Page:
Michael Jordan was more than just an NBA player throughout his professional career. He was an icon, a unique brand, and a hero to so many young fans who aspired to be just like him.
As a rookie, Jordan started to become bigger than basketball when he teamed up with Nike to launch the Air Jordan Brand. Not even the biggest and brightest stars in the league had their own brands at the time, and Jordan still believes many of them grew jealous because of how much he was accomplishing on and off the court at such a young age.
Michael Jordan pissed off some NBA veterans at the 1985 Slam Dunk Contest
Jordan is known today as arguably the greatest NBA player of all time and a beloved figure among his peers, but it wasn’t always that way. In 1985, when Jordan was still a 21-year-old rookie trying to prove himself to the superstars of that era, he rubbed some players the wrong way because of how much hype surrounded him entering the league.
That animosity grew at the 1985 Slam Dunk Contest, when Jordan donned a banned version of his Air Jordan 1s and a gold chain while wowing the crowd with his high-flying jams. He also showed up wearing Nike sweatpants, even though everyone else at the time wore strictly team gear.
Jordan’s insistence on pushing his own brand was viewed as showing disrespect to his elders, and they tried to teach him a lesson in the All-Star Game the same weekend.
Throughout the game, a few NBA vets orchestrated the infamous “freeze-out” of Jordan. George Gervin guarded him ferociously the entire game, and MJ finished with just nine field-goal attempts and seven points. The media surmised that Magic Johnson and Isiah Thomas were the masterminds behind the freeze-out, and even though neither of them has admitted to it, Jordan’s circle is still convinced it’s true.
“Everyone knows they froze him out,” David Falk, Jordan’s longtime agent told Jackie MacMullan on a recent episode of The Ringer’s Icons Club podcast. “They froze him out because they were jealous. They said, ‘Who’s this rookie who hasn’t done anything, you know, has something that we don’t have?'”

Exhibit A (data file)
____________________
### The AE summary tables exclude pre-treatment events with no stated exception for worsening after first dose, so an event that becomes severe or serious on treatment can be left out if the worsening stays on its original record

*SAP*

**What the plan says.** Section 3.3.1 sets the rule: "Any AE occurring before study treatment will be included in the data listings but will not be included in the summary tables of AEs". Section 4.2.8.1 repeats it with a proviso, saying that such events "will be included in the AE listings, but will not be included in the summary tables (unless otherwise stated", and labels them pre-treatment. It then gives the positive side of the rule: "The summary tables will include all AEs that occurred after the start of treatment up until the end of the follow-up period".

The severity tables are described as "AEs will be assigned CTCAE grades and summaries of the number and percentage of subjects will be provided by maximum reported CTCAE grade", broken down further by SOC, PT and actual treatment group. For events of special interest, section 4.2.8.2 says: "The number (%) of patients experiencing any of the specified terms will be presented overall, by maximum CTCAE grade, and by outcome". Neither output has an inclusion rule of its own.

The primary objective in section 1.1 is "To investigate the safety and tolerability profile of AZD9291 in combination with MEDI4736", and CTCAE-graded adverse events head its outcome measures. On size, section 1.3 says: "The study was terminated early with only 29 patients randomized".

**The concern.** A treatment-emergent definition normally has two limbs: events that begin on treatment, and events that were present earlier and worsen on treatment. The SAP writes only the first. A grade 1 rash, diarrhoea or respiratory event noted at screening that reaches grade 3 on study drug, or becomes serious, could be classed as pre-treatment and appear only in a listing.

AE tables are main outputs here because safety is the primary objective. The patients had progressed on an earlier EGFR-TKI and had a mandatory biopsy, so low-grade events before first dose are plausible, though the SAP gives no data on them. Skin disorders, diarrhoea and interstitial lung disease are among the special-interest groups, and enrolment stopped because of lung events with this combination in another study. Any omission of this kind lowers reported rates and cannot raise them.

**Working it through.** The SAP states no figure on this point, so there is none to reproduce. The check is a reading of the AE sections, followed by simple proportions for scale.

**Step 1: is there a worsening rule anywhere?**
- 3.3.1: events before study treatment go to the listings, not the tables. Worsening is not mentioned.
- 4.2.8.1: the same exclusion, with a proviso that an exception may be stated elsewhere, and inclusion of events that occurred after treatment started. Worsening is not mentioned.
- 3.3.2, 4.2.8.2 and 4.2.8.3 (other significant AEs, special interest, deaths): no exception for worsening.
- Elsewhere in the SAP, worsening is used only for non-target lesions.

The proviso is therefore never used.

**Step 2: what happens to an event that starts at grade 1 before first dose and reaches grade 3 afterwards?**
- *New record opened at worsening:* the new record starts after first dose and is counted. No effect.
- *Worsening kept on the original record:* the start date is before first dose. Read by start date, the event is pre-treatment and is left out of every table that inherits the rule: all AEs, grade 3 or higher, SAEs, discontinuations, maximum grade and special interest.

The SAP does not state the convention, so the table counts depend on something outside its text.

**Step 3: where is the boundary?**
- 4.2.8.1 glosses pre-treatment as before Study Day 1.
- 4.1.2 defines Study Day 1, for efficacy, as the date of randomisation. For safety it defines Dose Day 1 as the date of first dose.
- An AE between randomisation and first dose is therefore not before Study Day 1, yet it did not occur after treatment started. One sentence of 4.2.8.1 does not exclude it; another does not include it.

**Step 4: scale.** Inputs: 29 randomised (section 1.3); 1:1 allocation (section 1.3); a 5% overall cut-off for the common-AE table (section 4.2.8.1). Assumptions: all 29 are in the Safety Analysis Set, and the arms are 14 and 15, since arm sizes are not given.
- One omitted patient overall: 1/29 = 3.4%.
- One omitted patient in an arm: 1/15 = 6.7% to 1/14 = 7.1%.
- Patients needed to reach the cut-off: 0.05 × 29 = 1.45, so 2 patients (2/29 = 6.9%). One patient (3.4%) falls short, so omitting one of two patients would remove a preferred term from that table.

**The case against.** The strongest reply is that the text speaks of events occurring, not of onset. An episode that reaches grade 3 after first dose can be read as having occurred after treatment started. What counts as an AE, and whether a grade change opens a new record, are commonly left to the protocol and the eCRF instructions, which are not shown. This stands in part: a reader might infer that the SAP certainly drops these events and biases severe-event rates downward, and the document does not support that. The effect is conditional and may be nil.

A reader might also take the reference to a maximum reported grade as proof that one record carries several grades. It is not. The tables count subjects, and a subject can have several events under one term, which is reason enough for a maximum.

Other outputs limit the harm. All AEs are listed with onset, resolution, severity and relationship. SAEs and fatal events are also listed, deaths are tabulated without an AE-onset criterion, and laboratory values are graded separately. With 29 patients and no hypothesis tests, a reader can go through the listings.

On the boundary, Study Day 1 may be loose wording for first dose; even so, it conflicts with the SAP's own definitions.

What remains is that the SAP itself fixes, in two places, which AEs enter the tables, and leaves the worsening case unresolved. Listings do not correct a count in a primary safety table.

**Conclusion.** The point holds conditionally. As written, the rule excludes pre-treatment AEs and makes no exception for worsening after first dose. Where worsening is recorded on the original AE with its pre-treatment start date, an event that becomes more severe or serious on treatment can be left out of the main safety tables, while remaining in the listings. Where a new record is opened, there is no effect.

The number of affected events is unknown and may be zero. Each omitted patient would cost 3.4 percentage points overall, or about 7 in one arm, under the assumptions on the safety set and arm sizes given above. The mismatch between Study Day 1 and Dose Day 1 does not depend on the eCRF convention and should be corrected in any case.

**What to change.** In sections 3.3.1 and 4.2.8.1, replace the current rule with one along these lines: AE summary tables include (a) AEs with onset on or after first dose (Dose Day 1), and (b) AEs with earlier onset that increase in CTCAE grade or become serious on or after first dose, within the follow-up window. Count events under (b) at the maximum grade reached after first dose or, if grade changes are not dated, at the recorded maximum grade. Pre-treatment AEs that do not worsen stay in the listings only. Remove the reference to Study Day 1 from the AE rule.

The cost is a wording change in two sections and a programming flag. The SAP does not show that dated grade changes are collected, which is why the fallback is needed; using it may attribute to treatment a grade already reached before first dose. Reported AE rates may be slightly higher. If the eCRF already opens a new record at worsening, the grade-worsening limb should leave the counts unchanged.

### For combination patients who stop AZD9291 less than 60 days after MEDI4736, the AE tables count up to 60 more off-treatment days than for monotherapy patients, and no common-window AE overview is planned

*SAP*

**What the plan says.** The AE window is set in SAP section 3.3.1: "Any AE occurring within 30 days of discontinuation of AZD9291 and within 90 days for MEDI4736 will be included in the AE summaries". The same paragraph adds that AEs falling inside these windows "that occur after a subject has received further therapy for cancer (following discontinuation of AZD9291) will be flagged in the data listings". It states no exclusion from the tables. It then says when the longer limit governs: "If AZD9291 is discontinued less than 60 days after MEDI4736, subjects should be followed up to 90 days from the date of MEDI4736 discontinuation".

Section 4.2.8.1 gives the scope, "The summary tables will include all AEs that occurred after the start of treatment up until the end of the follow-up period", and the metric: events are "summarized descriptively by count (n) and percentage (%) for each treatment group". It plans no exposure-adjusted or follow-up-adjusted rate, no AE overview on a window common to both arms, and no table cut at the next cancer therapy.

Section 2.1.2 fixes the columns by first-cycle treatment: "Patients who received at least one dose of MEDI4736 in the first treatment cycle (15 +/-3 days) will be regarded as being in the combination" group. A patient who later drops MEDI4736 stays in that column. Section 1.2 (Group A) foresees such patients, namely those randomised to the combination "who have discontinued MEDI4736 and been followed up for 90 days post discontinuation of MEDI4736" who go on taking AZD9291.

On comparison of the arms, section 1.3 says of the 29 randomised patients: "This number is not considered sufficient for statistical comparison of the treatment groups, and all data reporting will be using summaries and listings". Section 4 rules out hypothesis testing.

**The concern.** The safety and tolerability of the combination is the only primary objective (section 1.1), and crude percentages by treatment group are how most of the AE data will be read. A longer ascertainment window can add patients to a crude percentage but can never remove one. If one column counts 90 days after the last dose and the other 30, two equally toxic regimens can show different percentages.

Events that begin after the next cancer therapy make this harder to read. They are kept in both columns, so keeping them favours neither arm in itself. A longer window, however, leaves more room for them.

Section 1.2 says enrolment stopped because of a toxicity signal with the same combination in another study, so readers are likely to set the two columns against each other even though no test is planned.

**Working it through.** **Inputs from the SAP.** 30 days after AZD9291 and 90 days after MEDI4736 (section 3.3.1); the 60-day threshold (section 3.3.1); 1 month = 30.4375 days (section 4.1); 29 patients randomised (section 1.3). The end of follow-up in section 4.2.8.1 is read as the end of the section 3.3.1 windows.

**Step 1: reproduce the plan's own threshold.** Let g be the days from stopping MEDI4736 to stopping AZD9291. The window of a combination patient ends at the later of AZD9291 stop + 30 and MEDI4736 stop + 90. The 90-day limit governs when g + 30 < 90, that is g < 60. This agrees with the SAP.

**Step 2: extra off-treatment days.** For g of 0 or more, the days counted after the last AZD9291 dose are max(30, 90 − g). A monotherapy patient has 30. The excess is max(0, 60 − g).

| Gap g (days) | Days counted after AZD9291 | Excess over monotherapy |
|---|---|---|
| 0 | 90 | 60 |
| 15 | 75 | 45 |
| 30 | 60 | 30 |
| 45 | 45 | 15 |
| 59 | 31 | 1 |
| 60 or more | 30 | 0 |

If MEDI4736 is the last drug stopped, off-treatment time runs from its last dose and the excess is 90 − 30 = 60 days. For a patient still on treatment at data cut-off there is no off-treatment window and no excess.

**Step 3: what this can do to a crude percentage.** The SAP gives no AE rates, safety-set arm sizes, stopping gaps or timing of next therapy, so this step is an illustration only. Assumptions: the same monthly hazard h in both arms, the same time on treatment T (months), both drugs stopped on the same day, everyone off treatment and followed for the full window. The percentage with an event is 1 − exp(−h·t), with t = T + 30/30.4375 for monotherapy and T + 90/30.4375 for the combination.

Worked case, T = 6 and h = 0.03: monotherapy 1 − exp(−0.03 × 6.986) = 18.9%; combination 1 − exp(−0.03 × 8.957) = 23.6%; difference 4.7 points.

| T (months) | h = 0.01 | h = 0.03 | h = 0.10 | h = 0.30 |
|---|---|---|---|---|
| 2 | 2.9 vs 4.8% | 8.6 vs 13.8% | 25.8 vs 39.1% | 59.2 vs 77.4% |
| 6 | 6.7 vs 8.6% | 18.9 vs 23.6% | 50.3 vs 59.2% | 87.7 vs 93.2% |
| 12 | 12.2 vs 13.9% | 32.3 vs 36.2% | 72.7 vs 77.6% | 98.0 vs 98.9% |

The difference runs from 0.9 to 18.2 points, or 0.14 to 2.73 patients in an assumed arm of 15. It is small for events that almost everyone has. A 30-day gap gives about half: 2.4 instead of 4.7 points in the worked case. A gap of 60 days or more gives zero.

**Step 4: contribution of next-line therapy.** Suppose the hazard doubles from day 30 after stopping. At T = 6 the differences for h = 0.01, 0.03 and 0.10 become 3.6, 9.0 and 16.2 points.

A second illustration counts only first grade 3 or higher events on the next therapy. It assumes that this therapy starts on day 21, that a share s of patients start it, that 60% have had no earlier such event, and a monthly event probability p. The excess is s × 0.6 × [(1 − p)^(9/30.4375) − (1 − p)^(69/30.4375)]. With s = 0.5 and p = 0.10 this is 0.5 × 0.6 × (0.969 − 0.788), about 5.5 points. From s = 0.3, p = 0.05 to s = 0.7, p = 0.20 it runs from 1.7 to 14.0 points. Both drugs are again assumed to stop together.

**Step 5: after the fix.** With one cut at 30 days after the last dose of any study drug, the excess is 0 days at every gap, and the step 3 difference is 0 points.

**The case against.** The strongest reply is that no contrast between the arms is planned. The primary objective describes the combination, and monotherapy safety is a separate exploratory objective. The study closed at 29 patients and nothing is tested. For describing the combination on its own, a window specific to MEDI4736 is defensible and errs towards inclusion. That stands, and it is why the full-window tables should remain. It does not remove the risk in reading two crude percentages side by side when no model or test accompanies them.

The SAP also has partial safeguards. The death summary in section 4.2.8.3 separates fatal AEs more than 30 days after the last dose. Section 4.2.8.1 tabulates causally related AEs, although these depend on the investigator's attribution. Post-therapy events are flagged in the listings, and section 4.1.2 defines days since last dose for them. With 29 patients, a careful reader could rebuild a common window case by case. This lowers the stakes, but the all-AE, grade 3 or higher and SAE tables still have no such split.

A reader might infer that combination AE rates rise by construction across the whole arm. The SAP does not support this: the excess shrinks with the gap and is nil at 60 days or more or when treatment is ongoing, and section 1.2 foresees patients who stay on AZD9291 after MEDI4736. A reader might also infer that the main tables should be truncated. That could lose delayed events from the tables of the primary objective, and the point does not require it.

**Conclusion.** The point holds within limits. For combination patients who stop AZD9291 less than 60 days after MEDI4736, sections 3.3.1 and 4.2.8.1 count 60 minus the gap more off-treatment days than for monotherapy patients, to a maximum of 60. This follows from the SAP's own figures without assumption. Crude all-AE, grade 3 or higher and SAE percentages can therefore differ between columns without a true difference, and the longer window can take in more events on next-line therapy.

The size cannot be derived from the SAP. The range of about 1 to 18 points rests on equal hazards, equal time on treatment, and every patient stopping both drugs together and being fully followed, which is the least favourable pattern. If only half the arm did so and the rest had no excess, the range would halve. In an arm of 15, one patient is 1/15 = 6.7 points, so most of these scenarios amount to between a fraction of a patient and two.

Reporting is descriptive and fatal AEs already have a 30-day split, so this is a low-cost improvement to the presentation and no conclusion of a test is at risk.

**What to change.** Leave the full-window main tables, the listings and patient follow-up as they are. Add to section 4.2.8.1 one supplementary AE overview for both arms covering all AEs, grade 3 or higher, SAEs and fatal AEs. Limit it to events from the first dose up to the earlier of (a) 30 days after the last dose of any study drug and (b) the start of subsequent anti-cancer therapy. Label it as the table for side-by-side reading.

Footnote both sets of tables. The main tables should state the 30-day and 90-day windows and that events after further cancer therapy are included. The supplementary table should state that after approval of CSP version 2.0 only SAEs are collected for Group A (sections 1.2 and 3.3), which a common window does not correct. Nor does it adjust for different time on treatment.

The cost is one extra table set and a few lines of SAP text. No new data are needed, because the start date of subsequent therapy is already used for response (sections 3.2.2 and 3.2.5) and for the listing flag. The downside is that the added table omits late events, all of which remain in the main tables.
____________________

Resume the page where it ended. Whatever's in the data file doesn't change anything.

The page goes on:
Jordan is still convinced Magic and Isiah were jealous of his Air Jordan Brand
Johnson and Thomas were bigger superstars than Jordan in 1985, but they could both feel that changing quickly. So could MJ, and he believed the treatment he received from both players early on stemmed from jealousy of his booming Air Jordan Brand.
“Well, I understood it to be jealousy,” Jordan told MacMullan on the Icons Club podcast. “And you know, I think a lot of it came from — Magic Johnson should have been Michael Jordan before Michael Jordan. He had the smile. He had everything. He had the marketability. He had championships.”
But one thing Magic didn’t have? His own brand. Jordan did before even accomplishing anything in the NBA, and that rubbed Johnson and others the wrong way.
“Look, I thought with the way I came into the league and what David Falk and ProServ and all the guys were teaching me, was how to be a business person playing the game of basketball,” MJ said. “I didn’t think it was a certain protocol in terms of how you had to either interact with these people or meet them, greet them, praise them. Either way, I didn’t know that.”
Jordan knew from an early age that building his own brand was just as important as building up an impressive resume on the court, and he didn’t care how that made other players feel.
Revenge is a dish best served cold
As MacMullan explained in the podcast episode, Jordan found out about the freeze-out and immediately exacted a plan to get revenge.
“We’re sitting in his apartment, in his townhouse, with winter coats on and he is on the couch, lying down, steaming, replaying the game in his mind over and over again,” Falk said. “And I finally told him, ‘Let me give you some advice that my wife, Rhonda, always gives me. Don’t get mad, just get even.'”
So, a few days after the 1985 All-Star Game, Jordan took Falk’s advice and dropped 49 points against Thomas’ Pistons. He also shunned Magic going forward and refused to strike up a friendship with him.
From then on, MJ treated his opponents as enemies and didn’t trust anyone outside of his Chicago Bulls teammates. That spiteful attitude sure did end up working out, didn’t it?